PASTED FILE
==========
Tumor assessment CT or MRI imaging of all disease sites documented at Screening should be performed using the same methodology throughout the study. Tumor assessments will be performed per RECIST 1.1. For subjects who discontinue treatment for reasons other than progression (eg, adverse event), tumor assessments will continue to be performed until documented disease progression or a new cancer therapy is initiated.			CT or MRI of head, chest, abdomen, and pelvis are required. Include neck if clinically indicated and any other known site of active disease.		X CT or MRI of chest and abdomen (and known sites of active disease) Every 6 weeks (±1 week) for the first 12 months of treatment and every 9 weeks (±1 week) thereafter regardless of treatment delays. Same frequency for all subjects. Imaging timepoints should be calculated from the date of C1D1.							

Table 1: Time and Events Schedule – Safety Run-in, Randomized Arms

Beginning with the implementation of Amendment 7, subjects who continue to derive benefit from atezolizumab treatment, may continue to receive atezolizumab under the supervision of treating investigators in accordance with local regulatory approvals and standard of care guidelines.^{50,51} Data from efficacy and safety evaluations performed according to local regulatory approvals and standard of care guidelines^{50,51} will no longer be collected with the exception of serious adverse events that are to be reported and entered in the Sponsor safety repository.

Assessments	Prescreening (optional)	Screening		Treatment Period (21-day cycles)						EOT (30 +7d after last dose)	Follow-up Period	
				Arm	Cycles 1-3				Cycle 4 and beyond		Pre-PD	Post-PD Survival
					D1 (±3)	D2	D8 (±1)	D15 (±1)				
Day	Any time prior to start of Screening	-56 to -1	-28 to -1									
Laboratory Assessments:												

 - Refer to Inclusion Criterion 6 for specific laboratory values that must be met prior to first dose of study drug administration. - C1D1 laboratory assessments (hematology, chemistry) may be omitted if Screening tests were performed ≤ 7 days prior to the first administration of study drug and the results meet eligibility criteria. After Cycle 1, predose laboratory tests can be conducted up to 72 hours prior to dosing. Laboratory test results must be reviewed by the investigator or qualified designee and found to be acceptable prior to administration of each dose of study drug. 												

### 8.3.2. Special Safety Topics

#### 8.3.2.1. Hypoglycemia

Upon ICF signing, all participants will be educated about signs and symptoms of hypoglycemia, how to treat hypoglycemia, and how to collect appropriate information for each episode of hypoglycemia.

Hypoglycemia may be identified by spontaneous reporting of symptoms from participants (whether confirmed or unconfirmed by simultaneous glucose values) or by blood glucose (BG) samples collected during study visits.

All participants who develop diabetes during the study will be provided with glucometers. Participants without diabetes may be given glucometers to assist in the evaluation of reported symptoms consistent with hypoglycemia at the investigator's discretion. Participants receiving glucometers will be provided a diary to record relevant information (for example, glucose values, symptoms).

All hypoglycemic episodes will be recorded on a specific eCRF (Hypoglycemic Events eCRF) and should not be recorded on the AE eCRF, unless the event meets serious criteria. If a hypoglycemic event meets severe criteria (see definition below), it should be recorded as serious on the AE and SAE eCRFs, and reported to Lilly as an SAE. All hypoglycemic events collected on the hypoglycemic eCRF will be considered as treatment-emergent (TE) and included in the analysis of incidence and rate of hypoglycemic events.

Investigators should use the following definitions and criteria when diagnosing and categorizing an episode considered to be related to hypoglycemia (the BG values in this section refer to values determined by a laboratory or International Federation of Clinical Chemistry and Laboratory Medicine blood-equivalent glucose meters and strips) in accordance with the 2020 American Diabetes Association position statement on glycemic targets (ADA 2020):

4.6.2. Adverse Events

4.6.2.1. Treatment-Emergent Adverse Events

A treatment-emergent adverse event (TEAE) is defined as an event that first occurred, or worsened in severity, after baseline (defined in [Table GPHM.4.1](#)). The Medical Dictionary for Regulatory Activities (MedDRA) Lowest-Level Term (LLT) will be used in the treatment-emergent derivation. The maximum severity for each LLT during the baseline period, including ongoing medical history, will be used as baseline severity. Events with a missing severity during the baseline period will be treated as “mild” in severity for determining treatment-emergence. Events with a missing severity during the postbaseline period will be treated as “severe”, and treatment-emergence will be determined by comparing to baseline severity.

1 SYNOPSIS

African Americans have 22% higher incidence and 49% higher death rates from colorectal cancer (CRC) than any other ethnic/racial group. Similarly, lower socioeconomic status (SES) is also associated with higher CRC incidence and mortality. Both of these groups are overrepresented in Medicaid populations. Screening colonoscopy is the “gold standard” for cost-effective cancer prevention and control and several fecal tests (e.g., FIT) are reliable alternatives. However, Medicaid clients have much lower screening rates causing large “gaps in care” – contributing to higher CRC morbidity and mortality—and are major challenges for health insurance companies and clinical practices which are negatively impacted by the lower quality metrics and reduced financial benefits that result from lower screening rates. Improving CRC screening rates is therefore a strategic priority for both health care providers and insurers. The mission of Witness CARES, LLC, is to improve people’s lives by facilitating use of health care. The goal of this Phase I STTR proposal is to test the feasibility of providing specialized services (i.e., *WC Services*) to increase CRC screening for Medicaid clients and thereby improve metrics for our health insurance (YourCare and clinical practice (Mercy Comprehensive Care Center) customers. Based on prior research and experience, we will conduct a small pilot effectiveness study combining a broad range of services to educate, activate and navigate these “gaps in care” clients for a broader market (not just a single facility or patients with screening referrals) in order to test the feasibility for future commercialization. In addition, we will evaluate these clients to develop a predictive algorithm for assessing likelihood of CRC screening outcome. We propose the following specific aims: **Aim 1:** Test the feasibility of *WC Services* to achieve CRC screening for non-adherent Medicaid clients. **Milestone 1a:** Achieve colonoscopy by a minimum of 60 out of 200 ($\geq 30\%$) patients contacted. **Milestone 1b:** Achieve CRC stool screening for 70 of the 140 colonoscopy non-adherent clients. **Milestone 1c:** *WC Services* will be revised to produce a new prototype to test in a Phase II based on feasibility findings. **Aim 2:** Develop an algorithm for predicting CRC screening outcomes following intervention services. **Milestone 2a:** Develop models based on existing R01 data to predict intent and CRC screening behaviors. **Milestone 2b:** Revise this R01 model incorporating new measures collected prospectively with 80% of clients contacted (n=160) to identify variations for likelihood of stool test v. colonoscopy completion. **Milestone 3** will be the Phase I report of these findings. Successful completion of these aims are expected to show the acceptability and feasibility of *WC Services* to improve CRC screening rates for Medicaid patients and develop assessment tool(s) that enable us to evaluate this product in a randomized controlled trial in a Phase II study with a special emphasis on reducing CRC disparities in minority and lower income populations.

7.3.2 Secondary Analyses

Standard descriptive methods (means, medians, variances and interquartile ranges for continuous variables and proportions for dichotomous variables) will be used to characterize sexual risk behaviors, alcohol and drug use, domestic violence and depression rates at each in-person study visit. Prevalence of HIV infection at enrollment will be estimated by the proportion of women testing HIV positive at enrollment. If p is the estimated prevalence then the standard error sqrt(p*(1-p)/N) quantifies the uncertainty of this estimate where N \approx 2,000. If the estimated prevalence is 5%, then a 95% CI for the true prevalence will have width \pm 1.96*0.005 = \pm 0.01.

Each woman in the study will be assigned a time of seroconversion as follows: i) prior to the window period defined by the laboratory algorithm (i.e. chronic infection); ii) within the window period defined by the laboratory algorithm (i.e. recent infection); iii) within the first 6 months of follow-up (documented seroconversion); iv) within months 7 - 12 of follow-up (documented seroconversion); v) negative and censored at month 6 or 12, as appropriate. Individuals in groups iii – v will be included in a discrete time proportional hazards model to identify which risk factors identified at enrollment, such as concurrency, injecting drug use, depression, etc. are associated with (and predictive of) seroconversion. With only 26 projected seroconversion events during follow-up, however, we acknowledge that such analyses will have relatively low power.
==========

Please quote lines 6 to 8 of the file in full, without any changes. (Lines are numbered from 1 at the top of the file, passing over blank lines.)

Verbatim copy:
					D1 (±3)	D2	D8 (±1)	D15 (±1)				
Day	Any time prior to start of Screening	-56 to -1	-28 to -1									
Laboratory Assessments:												